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A question of luck

I talked a lot about luck during the broadcast on Sunday. Luck always has a role to play in big sporting events; the rub of the green, the ball hitting the crossbar, the engine failing three laps from the end.

When the hard work has been done and the results are what they are to that point, a final race will often come down to a question of luck and so it proved on Sunday, with the rain showers, Glock’s gamble on dry tyres, which almost paid off and almost handed the title to Massa. Then the crucial piece of luck, the one which handed the title to Lewis, when it started raining heavily with less than 130 seconds to go to the end of Hamilton’s season. Glock couldn’t control his car on dry tyres in this narrow sliver of time and Hamilton caught and passed him. No rain, no title.

What I didn’t get around to mentioning in the broadcast, because of all the thrills, was that the organisers at Interlagos had placed Hamilton and McLaren in garage number 13. [ more ]

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We’ve had our first session here in Singapore and there was plenty of spectacular action and a few near misses out on the track as the drivers get used to it. At the end, Hamilton very nearly hit Fisichella who had spun in one of the blind corners and was across the track. Lewis was fastest, by a few hundredths from Massa and Raikkonen. Kovalainen had a huge moment at the final corner, as did Vettel. Luckily for bthe there is plenty of run off area there.

Mark Webber hit the wall on the outside of the corner which passes under the grandstands early on, so Red Bull lost a lot of set up time, which is not ideal on a new track.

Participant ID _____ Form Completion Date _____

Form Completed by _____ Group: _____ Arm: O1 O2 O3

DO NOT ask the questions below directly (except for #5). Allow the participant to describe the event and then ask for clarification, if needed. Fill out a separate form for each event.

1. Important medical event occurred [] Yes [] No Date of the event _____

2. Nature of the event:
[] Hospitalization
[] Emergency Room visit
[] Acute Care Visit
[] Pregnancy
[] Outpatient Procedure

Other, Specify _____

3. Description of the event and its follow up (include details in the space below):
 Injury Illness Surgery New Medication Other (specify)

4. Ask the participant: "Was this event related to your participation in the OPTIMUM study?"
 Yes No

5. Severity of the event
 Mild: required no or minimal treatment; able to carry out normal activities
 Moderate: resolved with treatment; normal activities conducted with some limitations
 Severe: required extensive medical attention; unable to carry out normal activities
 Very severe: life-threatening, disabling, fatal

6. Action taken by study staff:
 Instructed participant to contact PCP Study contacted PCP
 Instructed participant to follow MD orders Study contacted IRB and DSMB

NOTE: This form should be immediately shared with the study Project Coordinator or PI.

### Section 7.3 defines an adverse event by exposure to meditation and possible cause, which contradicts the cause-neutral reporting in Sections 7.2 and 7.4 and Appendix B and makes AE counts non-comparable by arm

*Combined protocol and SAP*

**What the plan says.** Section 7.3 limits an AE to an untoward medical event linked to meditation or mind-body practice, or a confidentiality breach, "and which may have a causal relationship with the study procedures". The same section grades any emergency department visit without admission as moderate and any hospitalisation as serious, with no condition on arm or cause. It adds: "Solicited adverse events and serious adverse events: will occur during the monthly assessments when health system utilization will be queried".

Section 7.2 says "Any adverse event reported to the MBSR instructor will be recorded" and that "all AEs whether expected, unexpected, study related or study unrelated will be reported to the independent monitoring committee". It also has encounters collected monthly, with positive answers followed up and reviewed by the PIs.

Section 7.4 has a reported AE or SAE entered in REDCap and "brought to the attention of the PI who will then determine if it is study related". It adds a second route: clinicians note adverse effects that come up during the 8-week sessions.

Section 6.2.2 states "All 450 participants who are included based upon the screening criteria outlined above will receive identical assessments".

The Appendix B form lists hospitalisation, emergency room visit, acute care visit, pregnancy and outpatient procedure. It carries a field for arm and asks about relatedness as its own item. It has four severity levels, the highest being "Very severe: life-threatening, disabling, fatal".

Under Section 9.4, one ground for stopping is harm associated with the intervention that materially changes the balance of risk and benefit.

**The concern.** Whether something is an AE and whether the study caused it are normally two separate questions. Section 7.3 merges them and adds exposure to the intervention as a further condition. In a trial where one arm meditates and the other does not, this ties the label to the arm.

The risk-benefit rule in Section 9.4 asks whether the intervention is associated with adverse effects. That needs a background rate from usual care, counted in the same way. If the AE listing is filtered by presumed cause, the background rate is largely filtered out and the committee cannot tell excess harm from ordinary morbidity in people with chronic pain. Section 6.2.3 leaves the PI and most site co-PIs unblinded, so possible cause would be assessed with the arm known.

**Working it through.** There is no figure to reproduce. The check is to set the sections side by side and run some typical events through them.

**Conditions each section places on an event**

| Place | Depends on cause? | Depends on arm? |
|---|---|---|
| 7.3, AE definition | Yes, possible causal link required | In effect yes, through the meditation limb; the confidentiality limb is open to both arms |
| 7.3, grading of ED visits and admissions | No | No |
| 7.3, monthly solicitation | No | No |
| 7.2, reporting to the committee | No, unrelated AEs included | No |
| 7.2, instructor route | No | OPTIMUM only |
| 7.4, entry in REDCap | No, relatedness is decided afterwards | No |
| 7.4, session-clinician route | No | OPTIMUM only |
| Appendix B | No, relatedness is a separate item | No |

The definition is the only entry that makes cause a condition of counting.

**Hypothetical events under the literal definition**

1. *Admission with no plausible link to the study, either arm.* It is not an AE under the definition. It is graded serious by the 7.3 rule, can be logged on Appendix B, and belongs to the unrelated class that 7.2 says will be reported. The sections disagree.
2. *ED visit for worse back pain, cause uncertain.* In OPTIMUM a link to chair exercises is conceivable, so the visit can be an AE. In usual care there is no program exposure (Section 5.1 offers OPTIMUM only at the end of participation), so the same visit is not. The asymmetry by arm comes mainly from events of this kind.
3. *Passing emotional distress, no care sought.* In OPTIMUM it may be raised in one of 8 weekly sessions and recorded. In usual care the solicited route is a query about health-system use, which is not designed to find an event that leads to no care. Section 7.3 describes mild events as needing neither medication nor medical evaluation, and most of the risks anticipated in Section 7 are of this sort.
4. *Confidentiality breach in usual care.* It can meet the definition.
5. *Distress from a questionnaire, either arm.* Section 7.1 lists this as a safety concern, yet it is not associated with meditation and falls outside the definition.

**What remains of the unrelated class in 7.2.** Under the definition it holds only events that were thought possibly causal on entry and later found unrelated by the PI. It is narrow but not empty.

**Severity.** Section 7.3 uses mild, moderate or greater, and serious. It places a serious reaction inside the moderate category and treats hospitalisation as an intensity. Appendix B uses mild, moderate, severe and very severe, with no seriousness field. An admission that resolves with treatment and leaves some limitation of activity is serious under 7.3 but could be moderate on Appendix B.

It’s very dusty out there, as you’d expect, but also very bumpy and the cars look very lively out there. They move around a lot, buck and jump over the bumps and generally look as though they are on the edge. Perhaps the artificial lights exacerbate that too. Lewis describes it as a ‘very busy lap’ and there are plenty of traps lying in wait for drivers if they lose concentration for a split second. Even if we don’t get much overtaking I think we will have an eventful race on Sunday with a high chance of a safety car because someone will go into the wall at some point.

The controversial chicane where the oversized Tic Tacs had to be removed, is not in fact a chicane, the cars go straight through it and then turn left. It’s a road narrowing device to ensure that the cars will be in single file for the Anderson bridge. The problem with this is that in the race it will spread the field out massively, so overtaking will be made more difficult and it will mean that qualifying at the front is absolutely critical, because if you are running around in fifth place in the opening laps, as Raikkonen has s few times lately, you will be 20 seconds behind the leader by the time of the first pit stops and totally out of it.

Last night we were all woken up by what sounded like a giant bomb going off. It was a thunderstorm, which lasted a few hours, with torrential rain. If that happened on Sunday there is no way they could start the race.

The track is not as bright as I’d expected it to be and the cars are not as illuminated as you’ll be expecting when you see them on TV. It’s 8-45pm here now and I’m off for lunch…weird.

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The Financial Times recently asked me to narrate a multimedia presentation on their website offering an insight into the Formula One experience. It was a unique opportunity to share some of my more personal impressions of this wonderful, passionate environment. Click here to view it